I’m not sure if “re-enabled” is the correct way to say it considering they were never enabled on the new site, but they were most certainly enabled on the old site!
I had more than 5,400 comments on my blog over the last 9 years. My old blog engine did an ok job with it in that comments were logged in the database until I manually approved them. This worked at the beginning of my blogging venture, but two things happened: (1) more people started subscribing my blog and it started showing up in search results and (2) spam bots come to life. First CAPTCHA came to life which tried to distinguish real people from bots by making you read a funky image and type in the correct characters. Users hated this, but it saved my blog. Still, stuff got through. Then Akismet came along which is a similar process as anti-virus scanning in the sense that it looks at a comment body and sees if it matches known heuristics that classify it as a spam comment. It does this by submitting to a well known service that flags it as ok, possible spam or rejects it for definite spam.
For a while SubText (my old blog engine) + Akismet worked well, but then all the sudden email broke in SubText and now I wasn’t getting any notifications when comments came in. Plus, a LOT of stuff was getting logged. Over the last year I had a hard time staying on top of the comments, approving the good ones and responding to them because so much spam was coming in.
When I was looking to migrate my blog, I wanted to leverage some of the more popular external commenting engines so I naturally looked at a few like Disqus. After some careful consideration, I decided to go with Disqus. I really like a lot of their features, plus they have an import process where I could migrate all the content to their engine. Some of the features that really stood out to me were:
- Threaded Comments: Before (on my old blog) comments were just a stream… but with Disqus I can have someone respond to a specific comment. Note: you won’t see this today on my blog because I didn’t have relationships in my old comments so when I imported, everything came across as a flat thread. I considered, very briefly, to try to nest things, but then again, there were 5,4000+ comments.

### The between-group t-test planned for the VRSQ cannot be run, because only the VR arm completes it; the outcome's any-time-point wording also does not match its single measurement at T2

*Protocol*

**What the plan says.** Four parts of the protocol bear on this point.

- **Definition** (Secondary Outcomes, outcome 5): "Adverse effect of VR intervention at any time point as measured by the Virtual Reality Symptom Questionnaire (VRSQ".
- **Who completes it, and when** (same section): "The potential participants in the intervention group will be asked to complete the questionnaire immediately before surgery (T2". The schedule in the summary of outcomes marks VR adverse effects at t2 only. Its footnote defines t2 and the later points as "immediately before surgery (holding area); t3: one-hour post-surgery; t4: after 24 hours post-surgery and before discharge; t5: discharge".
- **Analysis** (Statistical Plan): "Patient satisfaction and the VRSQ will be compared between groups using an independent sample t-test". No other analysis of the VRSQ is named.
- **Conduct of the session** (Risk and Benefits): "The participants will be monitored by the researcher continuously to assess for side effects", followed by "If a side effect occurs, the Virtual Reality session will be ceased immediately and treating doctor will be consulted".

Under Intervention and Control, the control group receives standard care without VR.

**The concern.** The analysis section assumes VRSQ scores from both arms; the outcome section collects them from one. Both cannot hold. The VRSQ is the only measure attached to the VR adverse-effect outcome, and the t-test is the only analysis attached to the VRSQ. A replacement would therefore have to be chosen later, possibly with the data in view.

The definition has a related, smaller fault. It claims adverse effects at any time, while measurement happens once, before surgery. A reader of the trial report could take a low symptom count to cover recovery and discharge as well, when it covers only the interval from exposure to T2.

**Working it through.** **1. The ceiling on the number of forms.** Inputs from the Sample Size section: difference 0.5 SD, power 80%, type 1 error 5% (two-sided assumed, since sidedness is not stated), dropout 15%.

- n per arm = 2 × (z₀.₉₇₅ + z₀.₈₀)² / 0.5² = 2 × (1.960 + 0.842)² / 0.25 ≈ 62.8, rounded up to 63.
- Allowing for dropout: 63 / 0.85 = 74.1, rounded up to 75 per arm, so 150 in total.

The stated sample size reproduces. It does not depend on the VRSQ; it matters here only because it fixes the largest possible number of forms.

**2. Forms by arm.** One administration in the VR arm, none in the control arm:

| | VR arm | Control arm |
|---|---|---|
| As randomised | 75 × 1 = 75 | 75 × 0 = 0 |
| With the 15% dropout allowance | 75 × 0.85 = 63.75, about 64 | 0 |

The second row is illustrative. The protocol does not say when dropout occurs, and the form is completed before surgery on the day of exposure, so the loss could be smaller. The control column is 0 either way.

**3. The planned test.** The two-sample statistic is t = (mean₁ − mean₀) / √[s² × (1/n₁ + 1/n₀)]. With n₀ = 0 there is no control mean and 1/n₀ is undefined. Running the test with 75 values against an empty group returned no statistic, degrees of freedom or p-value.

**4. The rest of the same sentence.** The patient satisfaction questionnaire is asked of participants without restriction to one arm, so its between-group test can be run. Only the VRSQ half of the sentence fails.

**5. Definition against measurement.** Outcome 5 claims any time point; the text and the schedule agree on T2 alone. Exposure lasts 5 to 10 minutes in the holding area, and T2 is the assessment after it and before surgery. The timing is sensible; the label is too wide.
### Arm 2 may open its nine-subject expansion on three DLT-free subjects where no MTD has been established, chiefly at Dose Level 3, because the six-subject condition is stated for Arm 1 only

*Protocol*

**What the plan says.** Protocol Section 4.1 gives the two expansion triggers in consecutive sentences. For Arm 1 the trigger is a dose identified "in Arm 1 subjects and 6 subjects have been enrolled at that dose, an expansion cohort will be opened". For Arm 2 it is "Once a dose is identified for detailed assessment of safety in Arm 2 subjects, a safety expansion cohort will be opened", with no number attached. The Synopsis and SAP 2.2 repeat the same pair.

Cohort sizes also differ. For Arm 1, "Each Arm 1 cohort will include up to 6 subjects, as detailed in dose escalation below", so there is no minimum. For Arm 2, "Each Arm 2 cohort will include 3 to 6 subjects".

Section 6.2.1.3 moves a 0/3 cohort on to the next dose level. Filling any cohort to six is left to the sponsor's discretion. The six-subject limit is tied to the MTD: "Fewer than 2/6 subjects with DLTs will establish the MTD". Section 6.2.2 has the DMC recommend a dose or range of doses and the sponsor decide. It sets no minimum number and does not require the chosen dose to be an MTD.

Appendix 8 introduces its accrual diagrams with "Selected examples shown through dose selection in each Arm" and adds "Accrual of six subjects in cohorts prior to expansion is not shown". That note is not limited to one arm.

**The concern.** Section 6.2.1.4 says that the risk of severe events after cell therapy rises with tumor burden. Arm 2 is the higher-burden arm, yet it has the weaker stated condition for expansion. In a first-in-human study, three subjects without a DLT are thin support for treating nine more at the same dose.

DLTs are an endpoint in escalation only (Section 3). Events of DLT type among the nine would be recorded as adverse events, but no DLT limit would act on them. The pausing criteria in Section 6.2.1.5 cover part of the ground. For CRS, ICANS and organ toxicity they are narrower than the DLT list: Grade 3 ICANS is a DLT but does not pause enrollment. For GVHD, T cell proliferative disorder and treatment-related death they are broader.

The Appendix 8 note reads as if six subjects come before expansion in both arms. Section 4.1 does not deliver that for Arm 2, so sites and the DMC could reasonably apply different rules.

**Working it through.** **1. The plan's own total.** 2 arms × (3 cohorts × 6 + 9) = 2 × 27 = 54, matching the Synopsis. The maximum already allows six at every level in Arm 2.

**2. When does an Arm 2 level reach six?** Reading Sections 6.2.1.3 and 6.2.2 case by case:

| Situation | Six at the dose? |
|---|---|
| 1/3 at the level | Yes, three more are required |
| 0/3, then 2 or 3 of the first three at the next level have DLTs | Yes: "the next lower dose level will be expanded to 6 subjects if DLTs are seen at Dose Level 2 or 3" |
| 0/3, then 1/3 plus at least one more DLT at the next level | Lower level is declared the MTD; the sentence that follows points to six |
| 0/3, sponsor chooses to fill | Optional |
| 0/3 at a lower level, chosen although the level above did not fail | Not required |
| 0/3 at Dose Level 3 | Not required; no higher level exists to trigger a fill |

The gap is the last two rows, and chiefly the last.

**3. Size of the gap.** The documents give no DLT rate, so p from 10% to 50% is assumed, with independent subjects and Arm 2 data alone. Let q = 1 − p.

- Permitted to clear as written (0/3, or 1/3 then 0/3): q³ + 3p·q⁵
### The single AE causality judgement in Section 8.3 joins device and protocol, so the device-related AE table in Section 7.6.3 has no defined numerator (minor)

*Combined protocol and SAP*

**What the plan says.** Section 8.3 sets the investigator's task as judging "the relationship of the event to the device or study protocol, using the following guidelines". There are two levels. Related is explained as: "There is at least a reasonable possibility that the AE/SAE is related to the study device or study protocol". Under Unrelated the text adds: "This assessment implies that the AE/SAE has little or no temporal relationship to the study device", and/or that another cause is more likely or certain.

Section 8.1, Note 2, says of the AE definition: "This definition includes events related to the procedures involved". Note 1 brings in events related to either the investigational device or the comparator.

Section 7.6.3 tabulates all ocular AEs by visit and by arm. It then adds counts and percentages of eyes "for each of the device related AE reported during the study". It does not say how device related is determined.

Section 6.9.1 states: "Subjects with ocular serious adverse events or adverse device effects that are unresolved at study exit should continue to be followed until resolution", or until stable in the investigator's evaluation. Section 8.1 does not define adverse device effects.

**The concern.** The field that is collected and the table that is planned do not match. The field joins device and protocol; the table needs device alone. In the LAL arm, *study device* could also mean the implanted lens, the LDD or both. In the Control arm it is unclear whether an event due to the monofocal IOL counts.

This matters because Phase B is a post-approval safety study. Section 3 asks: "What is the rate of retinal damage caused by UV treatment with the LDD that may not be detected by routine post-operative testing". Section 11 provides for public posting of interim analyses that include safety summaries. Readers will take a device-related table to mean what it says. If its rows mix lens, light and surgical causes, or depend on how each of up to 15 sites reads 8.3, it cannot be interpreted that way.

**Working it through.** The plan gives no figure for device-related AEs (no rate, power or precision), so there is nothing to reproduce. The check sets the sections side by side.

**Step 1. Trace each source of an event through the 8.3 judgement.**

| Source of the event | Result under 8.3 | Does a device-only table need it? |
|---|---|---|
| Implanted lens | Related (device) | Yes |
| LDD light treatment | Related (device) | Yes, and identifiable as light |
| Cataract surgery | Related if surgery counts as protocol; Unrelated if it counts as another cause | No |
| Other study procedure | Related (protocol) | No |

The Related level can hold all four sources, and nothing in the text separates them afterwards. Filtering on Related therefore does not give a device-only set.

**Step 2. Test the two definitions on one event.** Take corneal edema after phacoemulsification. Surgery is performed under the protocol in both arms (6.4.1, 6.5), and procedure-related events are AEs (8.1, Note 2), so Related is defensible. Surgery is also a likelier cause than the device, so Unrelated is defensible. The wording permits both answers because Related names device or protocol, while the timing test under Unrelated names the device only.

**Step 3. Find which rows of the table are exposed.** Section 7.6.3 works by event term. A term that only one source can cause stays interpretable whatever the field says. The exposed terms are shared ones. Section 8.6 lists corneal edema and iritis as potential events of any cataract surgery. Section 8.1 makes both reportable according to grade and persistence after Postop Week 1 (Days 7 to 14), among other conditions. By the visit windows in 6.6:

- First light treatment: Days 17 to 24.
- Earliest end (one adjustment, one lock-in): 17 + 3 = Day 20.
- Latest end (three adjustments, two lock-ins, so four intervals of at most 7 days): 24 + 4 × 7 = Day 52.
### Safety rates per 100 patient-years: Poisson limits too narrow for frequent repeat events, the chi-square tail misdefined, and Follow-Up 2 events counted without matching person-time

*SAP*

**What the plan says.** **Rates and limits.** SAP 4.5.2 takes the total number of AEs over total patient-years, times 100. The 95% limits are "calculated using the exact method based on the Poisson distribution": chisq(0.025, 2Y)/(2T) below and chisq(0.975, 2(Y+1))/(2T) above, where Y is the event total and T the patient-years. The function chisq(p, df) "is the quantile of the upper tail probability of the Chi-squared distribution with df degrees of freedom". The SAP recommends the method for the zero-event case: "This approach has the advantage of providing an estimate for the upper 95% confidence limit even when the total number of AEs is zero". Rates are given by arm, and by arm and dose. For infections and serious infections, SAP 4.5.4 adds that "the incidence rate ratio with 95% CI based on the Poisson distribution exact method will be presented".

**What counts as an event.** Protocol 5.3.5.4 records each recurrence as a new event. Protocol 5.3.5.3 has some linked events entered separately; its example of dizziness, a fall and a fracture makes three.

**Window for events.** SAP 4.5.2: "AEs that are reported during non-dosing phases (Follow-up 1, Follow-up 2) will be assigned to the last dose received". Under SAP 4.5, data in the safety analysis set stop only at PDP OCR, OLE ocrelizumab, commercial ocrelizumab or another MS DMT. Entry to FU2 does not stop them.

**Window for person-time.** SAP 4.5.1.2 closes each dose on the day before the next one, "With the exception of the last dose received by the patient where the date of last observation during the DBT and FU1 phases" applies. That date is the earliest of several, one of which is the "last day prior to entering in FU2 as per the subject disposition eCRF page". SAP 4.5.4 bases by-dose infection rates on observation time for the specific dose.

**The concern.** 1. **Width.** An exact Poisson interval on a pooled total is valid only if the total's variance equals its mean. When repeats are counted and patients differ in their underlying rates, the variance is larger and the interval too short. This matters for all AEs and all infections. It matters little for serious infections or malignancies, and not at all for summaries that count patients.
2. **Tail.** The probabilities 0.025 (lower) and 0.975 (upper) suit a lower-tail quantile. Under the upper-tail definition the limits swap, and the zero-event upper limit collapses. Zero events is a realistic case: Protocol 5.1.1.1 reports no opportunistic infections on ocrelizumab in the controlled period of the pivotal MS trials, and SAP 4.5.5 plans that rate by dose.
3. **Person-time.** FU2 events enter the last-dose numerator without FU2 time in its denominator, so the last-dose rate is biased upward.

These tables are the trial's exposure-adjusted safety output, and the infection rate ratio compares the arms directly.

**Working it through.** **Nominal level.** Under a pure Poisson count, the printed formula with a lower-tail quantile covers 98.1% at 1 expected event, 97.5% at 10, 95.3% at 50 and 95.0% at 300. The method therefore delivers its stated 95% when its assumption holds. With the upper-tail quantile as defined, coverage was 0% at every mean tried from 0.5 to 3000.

- White listed People: If people are logged into Disqus, I can white list some known emails so I don’t have to moderate each and every comment. Comments form those people just go straight through and get published.
- Email Notifications & Management: Disqus will notify me via email that a new comment was posted. Better yet, I can moderate the comment via email & even respond and they’ll add it to the thread. VERY slick!
- Integration with Orchard: There are two Orchard modules that integrate Disqus into Orchard. I’m using one of them and still trying to figure out some nuances, but it’s minor. For instance there is a way to have Orchard import the comments from Disqus for showing some visualizations and also to have the comments be part of the search index.
- Better User Features: If you login to Disqus, you can subscribe to a thread and get email notifications… but it’s completely up to you.
There are a few issues I’m battling, but I thought I was in good enough shape to go live with the comments this morning. If you go to any blog post, like my keep alive utility post, you’ll see a series of comments at the bottom of the post. I have a few “to-do” actions I need to resolve with the commenting, but I think I’m in a good enough state to go live. These issues include:
- Importing comments from Disqus back to Orchard to get into the search index.
- Fix the visualizations & counts (if you look at the homepage it shows 0 comments & reactions for all posts which isn’t correct).
- Comments are only appearing for blog posts, not for my articles (an index is found here)… for instance, I know there are over 100 comments on this thread!
- Fix some import issues… during the import it looks like 100 or so comments didn’t get imported. I have a detailed log and I’ll go back and see what’s up with these and get them imported.